Pilot Acronyms for all pilots

Getting ready for a BFR and need to brush up on some regulations?
Getting ready for a practical test?
Or do you just want to brush up on some general aviation knowledge?

Here are some acronyms and mnemonics that I have used throughout my learning and instructing that have come in useful. Let me know if you have some that you have found useful that I am missing.

Regulations

There are so many regulations in aviation. These are some that commonly come up during practical tests. I was asked about them and most if not all of my students have been asked about them. Especially good old ATOMATOEFLAMES – Required VFR Instruments. I think I was asked this question in all my checkrides, how about you?

FAR 91.103 Preflight Action
NWKRAFT

NOTAMS
Weather Reports and Forecasts*
Known Traffic Delays
*
Runway lengths
Alternates Available*
Fuel required
*
Takeoff and Landing Performance

*IFR Flights or flights not in the vicinity of the airport

FAR 91. Required Aircraft Documents
ARROW

Airworthiness Certificate 91.203
Registration Certificate 91.203
Radio Telephone License (if International) 91.711
Operator’s Handbook (AFM/POH) 91.9
Weight and Balance Data 91.103

FAR 91.205 Required Day VFR Equipment
A TOMATOE FLAMES

Altimeter
Tachometer
Oil pressure
Magnetic compass
Airspeed indicator
Temperature sensor (if liquid-cooled)
Oil temperature (if air-cooled)
ELT (if required by 14 CFR 91.207)
Fuel gauge
Landing gear position (if retractable)
Anti-collision lights (if certificated after March 11, 1996)
Manifold pressure (if turbocharged or supercharged)
Emergency Equipment
Safety belts

FAR 91.205 Required Night VFR Equipment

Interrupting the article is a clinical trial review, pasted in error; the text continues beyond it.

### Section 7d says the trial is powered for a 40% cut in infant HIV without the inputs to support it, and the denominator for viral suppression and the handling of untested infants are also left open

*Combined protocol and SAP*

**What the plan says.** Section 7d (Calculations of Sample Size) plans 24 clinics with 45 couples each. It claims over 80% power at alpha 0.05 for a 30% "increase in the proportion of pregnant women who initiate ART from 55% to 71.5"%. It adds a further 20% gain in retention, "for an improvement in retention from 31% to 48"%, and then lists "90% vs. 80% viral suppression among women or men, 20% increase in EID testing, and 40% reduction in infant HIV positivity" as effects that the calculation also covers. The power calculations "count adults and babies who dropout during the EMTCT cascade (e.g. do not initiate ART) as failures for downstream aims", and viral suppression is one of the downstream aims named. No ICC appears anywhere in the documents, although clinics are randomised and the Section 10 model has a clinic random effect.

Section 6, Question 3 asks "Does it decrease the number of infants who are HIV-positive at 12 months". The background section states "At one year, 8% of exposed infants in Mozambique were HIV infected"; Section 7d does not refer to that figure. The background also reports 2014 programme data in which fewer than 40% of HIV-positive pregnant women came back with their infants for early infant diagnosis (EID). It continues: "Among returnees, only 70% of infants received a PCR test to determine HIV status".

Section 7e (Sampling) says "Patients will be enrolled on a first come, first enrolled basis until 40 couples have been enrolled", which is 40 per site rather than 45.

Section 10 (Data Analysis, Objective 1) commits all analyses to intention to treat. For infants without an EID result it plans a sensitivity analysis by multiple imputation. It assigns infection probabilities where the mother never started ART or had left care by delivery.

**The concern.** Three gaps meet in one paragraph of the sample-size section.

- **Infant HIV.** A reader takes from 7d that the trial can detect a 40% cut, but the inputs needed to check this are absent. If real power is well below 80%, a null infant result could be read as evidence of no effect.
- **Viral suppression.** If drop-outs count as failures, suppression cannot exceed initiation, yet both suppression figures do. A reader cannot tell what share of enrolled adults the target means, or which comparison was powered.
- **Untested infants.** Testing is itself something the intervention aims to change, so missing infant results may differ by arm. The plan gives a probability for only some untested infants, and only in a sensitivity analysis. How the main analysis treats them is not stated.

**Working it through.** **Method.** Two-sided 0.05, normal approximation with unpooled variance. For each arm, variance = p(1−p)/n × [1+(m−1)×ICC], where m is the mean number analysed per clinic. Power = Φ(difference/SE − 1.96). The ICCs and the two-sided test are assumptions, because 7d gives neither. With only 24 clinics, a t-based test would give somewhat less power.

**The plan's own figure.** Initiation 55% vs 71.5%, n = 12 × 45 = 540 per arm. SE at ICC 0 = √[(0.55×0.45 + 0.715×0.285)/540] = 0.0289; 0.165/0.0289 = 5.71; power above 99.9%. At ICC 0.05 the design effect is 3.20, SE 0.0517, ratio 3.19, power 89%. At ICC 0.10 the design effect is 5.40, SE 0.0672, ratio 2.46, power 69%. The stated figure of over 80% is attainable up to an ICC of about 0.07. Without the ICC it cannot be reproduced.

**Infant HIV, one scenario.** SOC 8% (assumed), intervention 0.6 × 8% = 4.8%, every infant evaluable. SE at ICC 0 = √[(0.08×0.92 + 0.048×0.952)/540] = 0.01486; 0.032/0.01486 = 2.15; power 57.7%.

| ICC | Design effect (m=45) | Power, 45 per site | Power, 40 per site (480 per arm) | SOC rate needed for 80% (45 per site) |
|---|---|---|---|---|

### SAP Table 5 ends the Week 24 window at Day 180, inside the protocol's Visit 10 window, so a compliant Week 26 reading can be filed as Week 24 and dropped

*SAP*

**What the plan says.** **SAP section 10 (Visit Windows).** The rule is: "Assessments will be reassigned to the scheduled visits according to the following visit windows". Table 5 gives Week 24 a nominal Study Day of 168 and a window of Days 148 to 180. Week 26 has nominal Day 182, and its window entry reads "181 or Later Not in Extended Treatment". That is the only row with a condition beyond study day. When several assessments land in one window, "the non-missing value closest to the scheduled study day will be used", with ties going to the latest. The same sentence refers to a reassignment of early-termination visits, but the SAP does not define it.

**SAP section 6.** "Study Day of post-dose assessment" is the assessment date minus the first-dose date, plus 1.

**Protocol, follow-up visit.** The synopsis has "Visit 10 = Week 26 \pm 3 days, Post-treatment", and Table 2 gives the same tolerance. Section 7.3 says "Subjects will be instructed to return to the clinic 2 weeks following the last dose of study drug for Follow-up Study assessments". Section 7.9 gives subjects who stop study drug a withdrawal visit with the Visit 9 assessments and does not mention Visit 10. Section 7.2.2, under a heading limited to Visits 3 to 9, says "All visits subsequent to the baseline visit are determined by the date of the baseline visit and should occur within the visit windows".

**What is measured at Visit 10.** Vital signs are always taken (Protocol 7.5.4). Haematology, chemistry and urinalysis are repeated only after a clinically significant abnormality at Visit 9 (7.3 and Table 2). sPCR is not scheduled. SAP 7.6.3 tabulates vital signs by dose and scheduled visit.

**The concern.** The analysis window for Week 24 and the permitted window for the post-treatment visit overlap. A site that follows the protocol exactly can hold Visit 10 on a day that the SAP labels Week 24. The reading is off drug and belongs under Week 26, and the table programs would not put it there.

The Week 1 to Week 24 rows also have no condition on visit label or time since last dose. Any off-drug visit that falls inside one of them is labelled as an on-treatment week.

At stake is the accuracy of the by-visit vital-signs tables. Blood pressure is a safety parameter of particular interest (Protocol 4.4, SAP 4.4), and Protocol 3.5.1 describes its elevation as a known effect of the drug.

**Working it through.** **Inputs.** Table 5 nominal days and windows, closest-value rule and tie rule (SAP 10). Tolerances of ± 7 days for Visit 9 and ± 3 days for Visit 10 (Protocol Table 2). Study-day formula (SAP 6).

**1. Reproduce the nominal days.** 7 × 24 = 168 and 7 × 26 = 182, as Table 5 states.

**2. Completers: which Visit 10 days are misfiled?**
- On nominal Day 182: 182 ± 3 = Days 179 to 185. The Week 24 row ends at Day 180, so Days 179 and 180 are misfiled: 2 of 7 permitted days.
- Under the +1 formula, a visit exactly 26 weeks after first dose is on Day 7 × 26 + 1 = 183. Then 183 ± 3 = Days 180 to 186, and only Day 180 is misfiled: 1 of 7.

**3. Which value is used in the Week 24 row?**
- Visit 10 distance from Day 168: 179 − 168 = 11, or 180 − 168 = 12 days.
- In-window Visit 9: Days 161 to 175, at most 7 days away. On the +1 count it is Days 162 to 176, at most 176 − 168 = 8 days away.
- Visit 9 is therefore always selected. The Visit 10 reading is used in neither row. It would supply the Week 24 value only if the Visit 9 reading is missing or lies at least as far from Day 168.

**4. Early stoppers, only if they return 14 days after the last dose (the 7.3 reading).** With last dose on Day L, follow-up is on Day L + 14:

Day VFR + FLAPS

Fuses (spares) or circuit breakers
Landing light (if for hire)
Anti-collision lights
Position lights
Source of electric energy

FAR 91.205 Required IFR Equipment
Day & Night VFR + GRABCARD

Generator/Alternator
Radios for Navigation (VOR)
Attitude Indicator
Ball (Inclinometer)
Clock
Altimeter
Rate of Turn
Directional Gyro (Heading Indicator)

91. Required Inspections
AVIATE

Annual: Every 12 calendar months
VOR: 30 days*
100 Hour (if for hire): 100 hours 91.409
Altimeter and Pitot-Static System: 24 calendar months* 91.411
Transponder: 24 calendar months 91.413
ELT: 12 Calendar months, more than 1-hour cumulative use or 50% of its useful life has expired 91.207

*Required for IFR

Airspace

VFR Cloud Clearances is another one that examiners like to ask and it’s one that under pressure can be hard to remember. This doesn’t cover all of the cloud clearances as class B and most of class G are missing but instead, it focuses on the major areas which are the 3 SM and the 5SM.

Special Use Airspace
WARMPC

Warning Area (Uncontrolled)
Alert Area (Uncontrolled)
Restricted Area (Controlled)
Military Operating Area (MOA)
Prohibited Area (Controlled)
Controlled Firing Areas (Uncontrolled)

Cloud Clearances
3-152 or 5-111

C,D,E under 10, Dark G under 10
3 SM visibility
1000′ above clouds
500′ below clouds
2000′ horizontally from clouds

E and G over 10
5 SM visibility
1000′ above clouds
1000′ below clouds
1 SM horizontally from clouds

Pilot Focused

As pilots we need to take care of ourselves first so that we make the right decisions while fling. That starts with making sure we are emotiaonally, physically, and mentally ready to take to the skies. The I’M SAFE checklist is one that I talk about during lesson 1 with my students. Risk management and decision making are just as important but they ofen need some more context and are often introduced later in their training.